Frank Weston Benson (1862-1951)

The Reader

Frank Weston Benson (1862-1951)
The Reader
signed 'F.W. Benson' (lower left)
oil on canvas
25 3/8 x 30 ¼ in. (64.5 x 76.8 cm.)
Painted in 1906.
The artist.
Macbeth Gallery, New York.
Joseph T.P. Sullivan, New York.
Sotheby’s, New York, 28 October 1976, lot 116, sold by the above.
Hirschl & Adler Galleries, Inc., New York, acquired from the above.
Collection of Esther and Howard Freeman, Worcester, Massachusetts, acquired from the above, 1976.
Gift to the present owners from the above, 2006.
"Art At Home and Abroad; Excellent Examples of the 'Movement of Life' at the Pennsylvania Academy Exhibition," New York Times, February 5, 1911.
"In the Galleries," Arts and Decoration, February 1912, p. 152, illustrated.
Spanierman Gallery, LLC, Frank W. Benson: The Impressionist Years, exhibition catalogue, New York, 1988, pp. 20-21, fig. 2, illustrated (as The Reader—A Summer Idyll).
Berry-Hill Galleries, Inc., Frank W. Benson: A Retrospective, exhibition catalogue, New York, 1989, pp. 18, 19, fig. 9, illustrated.
F.A. Bedford, Frank W. Benson: American Impressionist, New York, 1994, pp. 10, 47, 123-24, pl. 78, illustrated.
Philadelphia, Pennsylvania, Pennsylvania Academy of the Fine Arts, 106th Annual Exhibition, February 5-March 26, 1911, no. 301, illustrated.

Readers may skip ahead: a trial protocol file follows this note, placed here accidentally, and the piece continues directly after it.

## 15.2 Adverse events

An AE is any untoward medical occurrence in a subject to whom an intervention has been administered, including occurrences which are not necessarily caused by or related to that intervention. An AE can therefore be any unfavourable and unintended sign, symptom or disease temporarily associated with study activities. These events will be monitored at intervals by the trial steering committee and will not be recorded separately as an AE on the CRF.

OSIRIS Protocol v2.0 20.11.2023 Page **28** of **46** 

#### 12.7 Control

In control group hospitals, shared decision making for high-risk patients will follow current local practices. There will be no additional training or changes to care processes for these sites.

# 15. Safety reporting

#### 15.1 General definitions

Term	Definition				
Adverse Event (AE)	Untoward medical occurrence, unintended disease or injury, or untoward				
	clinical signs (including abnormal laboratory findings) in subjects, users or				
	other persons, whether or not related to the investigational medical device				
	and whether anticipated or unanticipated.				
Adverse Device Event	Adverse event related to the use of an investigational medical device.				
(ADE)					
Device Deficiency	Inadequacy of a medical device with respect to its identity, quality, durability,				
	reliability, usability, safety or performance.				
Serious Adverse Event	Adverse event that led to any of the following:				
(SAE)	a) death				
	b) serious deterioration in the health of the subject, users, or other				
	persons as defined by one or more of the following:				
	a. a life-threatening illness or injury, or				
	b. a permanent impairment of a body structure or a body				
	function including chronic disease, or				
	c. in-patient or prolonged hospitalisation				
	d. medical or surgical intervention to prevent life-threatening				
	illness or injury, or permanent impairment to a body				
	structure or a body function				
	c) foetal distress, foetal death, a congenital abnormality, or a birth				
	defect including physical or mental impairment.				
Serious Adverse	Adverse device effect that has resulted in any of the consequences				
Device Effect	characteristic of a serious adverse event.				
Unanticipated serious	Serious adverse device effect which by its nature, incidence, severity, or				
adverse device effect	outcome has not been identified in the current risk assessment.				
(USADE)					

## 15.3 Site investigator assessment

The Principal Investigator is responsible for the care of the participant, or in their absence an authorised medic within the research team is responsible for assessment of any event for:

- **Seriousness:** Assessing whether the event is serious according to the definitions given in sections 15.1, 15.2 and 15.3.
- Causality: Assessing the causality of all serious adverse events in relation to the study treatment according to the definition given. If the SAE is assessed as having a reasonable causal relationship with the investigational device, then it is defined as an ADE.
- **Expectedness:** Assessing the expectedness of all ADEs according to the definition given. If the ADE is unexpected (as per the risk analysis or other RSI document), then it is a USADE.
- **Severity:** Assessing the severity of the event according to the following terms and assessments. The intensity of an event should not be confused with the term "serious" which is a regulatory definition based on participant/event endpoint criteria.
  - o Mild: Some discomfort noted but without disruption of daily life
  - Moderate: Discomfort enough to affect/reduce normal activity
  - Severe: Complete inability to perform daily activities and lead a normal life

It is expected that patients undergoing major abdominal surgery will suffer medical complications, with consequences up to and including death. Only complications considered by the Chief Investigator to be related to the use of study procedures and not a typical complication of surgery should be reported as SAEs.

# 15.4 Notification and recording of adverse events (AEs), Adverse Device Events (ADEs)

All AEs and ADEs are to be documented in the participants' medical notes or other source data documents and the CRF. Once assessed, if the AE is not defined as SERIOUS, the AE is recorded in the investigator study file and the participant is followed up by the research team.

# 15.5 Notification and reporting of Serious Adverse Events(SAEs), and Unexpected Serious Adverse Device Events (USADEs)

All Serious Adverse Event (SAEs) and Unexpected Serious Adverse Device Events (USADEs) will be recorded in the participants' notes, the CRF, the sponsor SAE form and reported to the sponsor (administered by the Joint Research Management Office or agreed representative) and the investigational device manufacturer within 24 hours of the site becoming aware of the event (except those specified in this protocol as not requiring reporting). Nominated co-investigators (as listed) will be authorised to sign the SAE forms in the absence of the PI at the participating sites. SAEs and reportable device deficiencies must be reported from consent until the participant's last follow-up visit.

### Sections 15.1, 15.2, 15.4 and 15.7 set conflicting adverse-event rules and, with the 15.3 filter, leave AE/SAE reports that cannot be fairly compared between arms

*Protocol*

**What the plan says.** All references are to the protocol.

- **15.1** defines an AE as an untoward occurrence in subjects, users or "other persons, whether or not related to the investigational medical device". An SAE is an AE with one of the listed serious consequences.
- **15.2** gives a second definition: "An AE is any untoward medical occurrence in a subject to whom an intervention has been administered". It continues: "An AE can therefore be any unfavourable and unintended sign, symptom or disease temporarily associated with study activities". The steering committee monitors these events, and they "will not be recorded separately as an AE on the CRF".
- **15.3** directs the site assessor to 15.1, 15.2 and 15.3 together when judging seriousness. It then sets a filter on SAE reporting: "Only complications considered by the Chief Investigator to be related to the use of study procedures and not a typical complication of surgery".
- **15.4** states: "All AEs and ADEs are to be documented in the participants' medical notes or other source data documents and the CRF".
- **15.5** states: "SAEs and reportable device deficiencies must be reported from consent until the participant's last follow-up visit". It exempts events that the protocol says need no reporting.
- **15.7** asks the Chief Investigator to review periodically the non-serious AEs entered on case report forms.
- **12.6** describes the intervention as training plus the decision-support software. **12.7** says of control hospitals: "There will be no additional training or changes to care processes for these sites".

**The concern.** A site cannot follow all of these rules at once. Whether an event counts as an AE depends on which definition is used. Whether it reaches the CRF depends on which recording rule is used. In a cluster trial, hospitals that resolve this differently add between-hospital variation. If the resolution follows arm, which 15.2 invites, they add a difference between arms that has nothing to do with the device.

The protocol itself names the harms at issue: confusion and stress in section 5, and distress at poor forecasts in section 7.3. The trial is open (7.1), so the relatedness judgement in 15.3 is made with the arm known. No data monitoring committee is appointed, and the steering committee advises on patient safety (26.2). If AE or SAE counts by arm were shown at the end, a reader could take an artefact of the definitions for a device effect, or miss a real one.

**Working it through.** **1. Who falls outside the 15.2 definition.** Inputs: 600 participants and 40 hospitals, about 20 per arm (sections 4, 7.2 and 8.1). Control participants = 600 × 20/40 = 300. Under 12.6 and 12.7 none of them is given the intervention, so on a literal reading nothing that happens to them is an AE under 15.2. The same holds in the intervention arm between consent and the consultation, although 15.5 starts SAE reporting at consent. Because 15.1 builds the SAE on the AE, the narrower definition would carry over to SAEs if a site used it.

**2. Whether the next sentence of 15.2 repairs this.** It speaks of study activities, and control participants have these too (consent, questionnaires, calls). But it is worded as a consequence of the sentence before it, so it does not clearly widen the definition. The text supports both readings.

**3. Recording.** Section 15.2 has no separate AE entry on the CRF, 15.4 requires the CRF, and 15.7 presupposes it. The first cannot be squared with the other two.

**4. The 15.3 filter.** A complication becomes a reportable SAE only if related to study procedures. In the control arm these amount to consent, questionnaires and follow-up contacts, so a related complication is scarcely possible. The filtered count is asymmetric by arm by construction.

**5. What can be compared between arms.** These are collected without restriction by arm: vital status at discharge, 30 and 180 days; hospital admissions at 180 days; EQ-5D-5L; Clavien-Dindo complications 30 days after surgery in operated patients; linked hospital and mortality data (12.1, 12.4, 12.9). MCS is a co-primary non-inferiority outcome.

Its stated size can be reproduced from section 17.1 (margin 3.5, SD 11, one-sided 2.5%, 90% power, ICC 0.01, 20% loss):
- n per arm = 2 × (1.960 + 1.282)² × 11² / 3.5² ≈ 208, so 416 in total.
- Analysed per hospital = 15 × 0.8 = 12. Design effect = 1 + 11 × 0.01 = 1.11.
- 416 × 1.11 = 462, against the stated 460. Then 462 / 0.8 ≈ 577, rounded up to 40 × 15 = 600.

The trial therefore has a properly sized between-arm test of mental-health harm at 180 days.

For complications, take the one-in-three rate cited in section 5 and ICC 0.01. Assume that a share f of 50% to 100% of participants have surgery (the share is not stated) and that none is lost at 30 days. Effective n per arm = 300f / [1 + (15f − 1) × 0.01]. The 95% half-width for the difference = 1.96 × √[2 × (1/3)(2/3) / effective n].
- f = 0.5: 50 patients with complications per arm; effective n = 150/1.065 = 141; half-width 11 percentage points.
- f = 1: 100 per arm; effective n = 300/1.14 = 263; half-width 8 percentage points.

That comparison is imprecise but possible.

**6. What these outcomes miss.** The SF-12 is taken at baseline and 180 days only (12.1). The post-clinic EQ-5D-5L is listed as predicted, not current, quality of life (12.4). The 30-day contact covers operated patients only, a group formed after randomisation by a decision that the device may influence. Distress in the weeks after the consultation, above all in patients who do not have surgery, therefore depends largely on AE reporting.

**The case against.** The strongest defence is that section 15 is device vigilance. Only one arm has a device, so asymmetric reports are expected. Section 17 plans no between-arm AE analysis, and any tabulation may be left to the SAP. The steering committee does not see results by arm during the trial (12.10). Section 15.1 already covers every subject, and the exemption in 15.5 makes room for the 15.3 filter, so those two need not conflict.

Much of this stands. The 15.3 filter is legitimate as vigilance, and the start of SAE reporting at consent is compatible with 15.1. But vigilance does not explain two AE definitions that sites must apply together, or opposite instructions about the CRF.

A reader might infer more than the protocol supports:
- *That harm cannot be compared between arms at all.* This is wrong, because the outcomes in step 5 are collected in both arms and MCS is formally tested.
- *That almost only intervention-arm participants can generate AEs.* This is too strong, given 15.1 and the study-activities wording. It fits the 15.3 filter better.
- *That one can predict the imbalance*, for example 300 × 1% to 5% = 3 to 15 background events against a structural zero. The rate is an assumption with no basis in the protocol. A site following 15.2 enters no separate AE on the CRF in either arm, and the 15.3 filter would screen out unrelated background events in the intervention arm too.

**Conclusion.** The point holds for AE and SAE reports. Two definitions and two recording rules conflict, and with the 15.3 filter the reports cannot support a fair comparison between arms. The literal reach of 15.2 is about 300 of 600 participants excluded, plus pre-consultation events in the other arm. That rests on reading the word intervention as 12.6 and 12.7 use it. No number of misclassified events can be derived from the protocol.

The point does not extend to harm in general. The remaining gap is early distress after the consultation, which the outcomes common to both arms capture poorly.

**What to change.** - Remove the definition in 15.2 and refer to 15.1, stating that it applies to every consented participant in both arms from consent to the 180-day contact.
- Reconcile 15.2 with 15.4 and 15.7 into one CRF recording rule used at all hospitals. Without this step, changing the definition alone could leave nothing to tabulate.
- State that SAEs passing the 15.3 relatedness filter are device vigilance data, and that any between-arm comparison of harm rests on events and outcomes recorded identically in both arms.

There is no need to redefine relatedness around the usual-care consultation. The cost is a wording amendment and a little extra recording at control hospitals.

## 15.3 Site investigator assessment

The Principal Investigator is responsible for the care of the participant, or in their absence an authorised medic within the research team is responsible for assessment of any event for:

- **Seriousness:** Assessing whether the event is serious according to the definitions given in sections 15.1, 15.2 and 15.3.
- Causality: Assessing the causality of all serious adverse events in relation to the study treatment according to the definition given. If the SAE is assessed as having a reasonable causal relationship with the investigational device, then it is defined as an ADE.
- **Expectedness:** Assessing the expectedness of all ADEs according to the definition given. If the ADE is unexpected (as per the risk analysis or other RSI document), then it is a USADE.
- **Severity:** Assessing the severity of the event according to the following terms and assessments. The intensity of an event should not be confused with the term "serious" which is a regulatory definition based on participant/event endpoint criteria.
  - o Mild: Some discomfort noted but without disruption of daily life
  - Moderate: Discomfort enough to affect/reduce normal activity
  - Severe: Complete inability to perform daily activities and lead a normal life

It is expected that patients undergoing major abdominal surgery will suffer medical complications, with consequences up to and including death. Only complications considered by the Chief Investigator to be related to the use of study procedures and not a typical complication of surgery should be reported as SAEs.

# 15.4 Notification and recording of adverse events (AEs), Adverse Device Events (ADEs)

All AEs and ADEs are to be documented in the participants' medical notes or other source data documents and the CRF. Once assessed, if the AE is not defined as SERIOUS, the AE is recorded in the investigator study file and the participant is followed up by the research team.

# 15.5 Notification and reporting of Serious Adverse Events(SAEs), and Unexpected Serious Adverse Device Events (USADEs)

Cincinnati, Ohio, Cincinnati Art Museum, 18th Annual Exhibition of American Art, May 20-July 22, 1911, no. 93, illustrated.
New York, Macbeth Gallery, Thirty Paintings by Thirty Artists, January 1912.
Worcester, Massachusetts, Worcester Art Museum, American Impressionism: Paintings of Promise, October 5, 1997-January 4, 1998, pp. 14, 30, 32, 45, pl. 5, back cover illustration.
Rockland, Maine, Farnsworth Art Museum, Impressionist Summers: Frank W. Benson’s North Haven, June 16-October 21, 2012, pp. 52-53, 127, fig. 46, illustrated.
Manchester, New Hampshire, Currier Museum of Art, 2009-16, on extended loan.

Lot Essay

We are grateful to Faith Andrews Bedford, author of the biography Frank W. Benson: American Impressionist, The Sporting Art of Frank Benson, and Impressionist Summers: Frank W. Benson's North Haven, for her assistance in cataloguing this lot.